If you’ve not seen them yet, we recently collaborated with graphic artist, print-maker and designer Anthony Burrill to create a limited-edition print inspired by Peter Werth’s heritage and drawing inspiration from the Perry Boys book written by Ian Hough, who charted one of the great untold stories of modern youth culture.
Anthony Burrill is known for his persuasive, up-beat style of communication. His work is held in the permanent collections of the Victoria and Albert Museum in London, the Cooper-Hewitt National Design Museum, New York and has been exhibited in galleries around the world including The Barbican, The Walker Art Centre and The Graphic Design Museum, Breda. In 2012, he made his first foray into curating with the exhibition Made in L.A. – Work by Colby Poster Printing, at KK Outlet in London.
Words and language are an important part of Burrill’s output and he has developed a distinctive voice that is sought after not only by collectors of his posters and prints but also by clients including Wallpaper* magazine, The Economist, The British Council, London Underground and The Design Museum. Burrill is perhaps best known for his typographic, text-based compositions, including the now-famous “Work Hard and Be Nice to People”, which has become a mantra for the design community and beyond.
Here’s a recent interview we did with him. Enjoy
1. Who are your graphic design heroes? And why?
I find a lot of inspiration from the world outside graphic design. I like to seek out work made by untrained designers, whether that’s hand made street signs, lost cat posters or awkward signage in corner shops. I like the quirks and character of lettering that has been made to serve a quick purpose, with no pretensions of ‘good design’ or refined visual taste. When design becomes too well thought out or rationalised it loses its character and humour. I like to make my work very directly and simply with the minimum of visual decoration. The message is the most important thing and that’s what I aim to concentrate on communicating.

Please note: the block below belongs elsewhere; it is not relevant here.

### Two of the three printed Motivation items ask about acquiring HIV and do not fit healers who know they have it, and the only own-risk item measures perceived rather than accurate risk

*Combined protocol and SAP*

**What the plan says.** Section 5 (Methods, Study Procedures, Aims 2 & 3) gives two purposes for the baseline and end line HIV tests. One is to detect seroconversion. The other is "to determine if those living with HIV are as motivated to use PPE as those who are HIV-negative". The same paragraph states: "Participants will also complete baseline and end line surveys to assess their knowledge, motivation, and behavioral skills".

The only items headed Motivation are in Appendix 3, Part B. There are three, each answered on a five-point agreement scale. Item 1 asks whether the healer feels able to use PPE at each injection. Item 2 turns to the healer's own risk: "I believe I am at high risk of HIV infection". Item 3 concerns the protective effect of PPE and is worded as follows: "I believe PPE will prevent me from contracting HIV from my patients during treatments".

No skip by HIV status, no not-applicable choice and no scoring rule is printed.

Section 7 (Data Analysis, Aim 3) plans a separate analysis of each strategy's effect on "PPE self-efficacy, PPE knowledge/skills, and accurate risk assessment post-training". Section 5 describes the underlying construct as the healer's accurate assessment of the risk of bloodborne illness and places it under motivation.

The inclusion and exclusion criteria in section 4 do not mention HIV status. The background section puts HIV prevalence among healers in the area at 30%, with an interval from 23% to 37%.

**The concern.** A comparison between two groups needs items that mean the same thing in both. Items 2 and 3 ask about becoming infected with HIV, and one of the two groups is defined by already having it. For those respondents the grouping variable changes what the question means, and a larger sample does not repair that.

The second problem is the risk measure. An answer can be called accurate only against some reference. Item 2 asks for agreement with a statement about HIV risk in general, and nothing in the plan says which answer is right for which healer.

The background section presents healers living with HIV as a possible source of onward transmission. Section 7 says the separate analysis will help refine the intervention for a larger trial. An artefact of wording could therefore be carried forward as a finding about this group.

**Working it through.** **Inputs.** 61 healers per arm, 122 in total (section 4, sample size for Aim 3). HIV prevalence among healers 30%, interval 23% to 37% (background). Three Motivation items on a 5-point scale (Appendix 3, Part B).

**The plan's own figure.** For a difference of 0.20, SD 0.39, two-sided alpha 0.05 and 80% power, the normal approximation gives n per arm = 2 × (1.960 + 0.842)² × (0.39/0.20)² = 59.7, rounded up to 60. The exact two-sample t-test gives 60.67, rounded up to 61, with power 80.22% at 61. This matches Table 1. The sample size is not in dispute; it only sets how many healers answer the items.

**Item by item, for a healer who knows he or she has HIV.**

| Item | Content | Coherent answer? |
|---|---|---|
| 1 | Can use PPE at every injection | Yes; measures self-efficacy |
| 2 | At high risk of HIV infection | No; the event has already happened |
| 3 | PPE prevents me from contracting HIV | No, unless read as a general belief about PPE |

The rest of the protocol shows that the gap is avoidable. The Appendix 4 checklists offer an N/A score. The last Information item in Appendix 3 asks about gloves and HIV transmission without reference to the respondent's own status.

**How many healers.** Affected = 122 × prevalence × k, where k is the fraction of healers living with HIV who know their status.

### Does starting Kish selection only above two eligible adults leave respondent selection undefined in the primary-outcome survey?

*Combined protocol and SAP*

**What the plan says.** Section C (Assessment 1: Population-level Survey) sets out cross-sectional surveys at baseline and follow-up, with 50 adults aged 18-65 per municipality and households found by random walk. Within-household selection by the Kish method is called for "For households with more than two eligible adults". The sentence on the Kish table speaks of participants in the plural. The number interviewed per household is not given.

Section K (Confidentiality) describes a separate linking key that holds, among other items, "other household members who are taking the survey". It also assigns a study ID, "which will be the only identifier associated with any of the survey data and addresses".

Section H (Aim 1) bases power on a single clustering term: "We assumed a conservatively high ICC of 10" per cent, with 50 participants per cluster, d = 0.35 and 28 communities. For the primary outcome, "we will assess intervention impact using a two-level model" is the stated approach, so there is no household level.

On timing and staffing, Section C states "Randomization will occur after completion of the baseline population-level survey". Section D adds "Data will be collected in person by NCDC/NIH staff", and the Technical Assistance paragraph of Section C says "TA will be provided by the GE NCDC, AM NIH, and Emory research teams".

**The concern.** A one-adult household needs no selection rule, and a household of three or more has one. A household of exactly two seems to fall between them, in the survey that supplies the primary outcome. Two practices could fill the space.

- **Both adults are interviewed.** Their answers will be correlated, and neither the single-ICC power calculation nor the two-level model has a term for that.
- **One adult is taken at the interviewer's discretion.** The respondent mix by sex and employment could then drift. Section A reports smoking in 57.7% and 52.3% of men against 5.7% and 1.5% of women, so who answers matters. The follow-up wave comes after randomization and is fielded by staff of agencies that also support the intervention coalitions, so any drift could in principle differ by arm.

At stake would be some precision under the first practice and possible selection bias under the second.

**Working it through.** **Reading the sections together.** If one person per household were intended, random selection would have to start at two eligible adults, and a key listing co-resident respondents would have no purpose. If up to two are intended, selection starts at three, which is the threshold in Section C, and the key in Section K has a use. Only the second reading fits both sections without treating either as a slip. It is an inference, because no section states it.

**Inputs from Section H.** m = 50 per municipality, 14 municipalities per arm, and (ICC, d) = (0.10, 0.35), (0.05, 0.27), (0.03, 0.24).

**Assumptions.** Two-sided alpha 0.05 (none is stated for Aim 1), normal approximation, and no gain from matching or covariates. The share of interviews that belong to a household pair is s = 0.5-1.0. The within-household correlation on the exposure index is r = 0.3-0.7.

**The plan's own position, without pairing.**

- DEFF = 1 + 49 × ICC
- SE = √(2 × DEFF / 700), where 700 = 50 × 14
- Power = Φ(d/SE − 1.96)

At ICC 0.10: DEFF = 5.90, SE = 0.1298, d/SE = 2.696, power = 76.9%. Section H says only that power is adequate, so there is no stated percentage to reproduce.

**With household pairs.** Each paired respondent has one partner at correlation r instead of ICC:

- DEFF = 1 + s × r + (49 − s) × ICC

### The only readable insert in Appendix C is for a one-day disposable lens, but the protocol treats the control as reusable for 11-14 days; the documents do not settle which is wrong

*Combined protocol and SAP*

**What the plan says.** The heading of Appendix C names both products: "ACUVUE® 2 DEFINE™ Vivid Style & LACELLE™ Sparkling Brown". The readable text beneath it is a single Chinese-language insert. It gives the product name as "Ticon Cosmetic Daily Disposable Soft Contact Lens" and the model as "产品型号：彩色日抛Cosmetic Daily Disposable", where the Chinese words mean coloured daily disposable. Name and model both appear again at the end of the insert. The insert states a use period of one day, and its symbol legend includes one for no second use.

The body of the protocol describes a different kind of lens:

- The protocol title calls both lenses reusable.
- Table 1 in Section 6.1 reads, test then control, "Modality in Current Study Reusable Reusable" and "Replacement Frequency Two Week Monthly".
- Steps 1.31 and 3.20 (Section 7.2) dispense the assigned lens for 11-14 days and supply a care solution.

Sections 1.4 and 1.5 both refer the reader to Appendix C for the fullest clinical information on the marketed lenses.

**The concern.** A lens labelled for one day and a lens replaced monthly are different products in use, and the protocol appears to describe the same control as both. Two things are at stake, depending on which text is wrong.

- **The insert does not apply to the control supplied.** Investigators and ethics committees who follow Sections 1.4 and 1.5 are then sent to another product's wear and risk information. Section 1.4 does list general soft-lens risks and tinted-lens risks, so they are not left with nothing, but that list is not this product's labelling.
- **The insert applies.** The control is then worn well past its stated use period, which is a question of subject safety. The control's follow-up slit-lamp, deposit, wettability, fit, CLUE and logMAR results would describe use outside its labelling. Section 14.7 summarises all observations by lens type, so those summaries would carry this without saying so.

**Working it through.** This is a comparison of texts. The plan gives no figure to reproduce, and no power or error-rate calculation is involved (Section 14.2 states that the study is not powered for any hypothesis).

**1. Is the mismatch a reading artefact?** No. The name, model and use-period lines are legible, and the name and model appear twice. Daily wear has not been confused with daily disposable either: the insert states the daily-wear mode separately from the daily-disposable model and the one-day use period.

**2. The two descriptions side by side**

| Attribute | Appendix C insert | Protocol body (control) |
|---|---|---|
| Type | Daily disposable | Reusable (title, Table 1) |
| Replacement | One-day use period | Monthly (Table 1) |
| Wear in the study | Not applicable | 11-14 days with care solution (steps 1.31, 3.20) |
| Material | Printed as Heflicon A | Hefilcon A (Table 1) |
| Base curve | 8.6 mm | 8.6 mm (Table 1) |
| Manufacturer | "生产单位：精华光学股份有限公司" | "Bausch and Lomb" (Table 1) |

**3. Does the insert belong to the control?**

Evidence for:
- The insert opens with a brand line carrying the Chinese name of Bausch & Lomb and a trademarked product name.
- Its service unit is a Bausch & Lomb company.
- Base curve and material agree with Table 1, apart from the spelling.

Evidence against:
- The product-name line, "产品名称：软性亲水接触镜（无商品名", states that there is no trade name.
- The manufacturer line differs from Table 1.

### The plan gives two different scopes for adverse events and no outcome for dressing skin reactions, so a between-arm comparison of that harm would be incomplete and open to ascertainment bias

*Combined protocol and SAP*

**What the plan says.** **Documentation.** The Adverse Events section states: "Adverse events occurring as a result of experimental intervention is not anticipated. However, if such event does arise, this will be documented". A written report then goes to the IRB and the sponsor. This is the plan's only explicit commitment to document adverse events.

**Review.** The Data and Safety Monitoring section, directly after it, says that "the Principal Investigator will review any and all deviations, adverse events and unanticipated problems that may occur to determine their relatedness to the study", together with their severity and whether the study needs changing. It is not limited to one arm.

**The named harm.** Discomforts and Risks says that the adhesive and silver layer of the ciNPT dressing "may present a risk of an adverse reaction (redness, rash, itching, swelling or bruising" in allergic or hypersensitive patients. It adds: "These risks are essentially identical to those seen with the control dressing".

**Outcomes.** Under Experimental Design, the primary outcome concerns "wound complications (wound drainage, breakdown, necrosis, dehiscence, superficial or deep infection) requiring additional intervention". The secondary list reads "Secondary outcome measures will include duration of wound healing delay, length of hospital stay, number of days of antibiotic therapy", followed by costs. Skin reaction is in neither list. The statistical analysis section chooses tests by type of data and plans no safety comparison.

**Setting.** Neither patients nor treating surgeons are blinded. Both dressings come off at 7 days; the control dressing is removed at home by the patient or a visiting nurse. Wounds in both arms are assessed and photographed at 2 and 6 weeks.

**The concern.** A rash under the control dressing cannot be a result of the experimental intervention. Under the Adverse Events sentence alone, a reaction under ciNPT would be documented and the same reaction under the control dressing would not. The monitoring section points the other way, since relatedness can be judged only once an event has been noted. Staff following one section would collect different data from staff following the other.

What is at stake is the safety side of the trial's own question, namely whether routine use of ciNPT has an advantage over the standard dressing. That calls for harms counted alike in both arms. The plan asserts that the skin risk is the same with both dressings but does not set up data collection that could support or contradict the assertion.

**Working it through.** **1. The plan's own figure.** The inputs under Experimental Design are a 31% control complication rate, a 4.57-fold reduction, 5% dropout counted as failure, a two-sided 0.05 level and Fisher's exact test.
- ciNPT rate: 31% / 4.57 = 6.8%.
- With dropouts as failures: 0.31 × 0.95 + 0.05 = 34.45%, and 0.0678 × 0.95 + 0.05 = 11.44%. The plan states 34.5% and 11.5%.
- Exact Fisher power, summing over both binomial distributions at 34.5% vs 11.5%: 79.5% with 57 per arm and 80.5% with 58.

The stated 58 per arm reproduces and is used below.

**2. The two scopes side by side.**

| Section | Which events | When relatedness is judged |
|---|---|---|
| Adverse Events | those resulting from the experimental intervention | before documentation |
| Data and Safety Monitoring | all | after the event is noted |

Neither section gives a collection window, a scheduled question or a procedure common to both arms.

2. How do you know which are the best words to use on a poster?
I like short words, they look good when set in large type. Short words are punchy, direct and don’t take too long to read. It’s much more effective to use a few short words to say something, its more memorable if there is less to remember.
3. What is it about Adams that you like so much?
The sense of craft and a stubborn dedication to not change things. Ian and Derek are wonderful craftsmen, its a real joy to work with them producing unique pieces of print that are impossible to replicate using any other means. I love the age of the place, its relaxed atmosphere, there’s never a rush, everything takes time and is the better for it. I like the spirit of Adams, its refusal to change its ways.
4. What makes a good poster?
A poster needs to communicate its message, to get its point across quickly. Almost every poster you see has too much information on it, details that don’t matter, we need to strip everything back to the minimum, whilst still remaining visually rich. I look back at the work of designers from the past such as Abraham Games and Tom Eckersley, and I find the work incredibly satisfying visually. maybe its something to do with the nostalgia, or the way their posters evoke a certain atmosphere.
5. Give us a nerdy graphic design tip!
Don’t use too many words, keep thing simple, there’s less to go wrong.
6. Does size matter?
Scale is important, I like to use large type and contrast it with small type. Each gives the other a visual anchor. Large posters are good too, the bigger the better. I like to work on a large scale, nothing beats seeing your work produced at a large scale.
7. What inspires you?
My inspiration comes from the every day, the regular normal stuff that we do without thinking about it. I try and pick up on small things that can be magnified and speak about wider truths that everyone can relate to.